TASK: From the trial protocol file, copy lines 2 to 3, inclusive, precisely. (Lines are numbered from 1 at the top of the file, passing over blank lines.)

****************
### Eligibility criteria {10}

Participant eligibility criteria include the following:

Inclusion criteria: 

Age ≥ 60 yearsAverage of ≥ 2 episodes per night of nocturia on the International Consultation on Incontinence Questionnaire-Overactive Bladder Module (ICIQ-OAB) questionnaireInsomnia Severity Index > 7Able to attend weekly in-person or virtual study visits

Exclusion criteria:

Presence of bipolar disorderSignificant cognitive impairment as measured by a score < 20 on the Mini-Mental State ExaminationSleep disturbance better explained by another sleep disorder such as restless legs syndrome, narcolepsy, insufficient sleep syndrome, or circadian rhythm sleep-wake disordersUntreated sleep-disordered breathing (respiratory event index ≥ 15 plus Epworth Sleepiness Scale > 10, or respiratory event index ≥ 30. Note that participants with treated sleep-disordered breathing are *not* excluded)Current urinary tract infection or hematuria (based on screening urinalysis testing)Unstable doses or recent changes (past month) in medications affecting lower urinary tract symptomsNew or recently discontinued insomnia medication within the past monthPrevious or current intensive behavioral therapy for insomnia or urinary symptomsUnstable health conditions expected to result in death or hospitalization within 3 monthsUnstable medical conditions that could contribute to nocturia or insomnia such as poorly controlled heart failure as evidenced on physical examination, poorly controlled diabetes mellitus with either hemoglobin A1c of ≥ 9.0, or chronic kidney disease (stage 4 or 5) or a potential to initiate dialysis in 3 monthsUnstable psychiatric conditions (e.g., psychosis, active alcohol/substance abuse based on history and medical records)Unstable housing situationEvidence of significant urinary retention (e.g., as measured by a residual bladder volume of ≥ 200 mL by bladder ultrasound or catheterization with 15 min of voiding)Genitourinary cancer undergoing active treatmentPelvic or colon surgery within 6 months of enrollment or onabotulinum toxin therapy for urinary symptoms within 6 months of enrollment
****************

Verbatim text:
Participant eligibility criteria include the following:

Inclusion criteria: 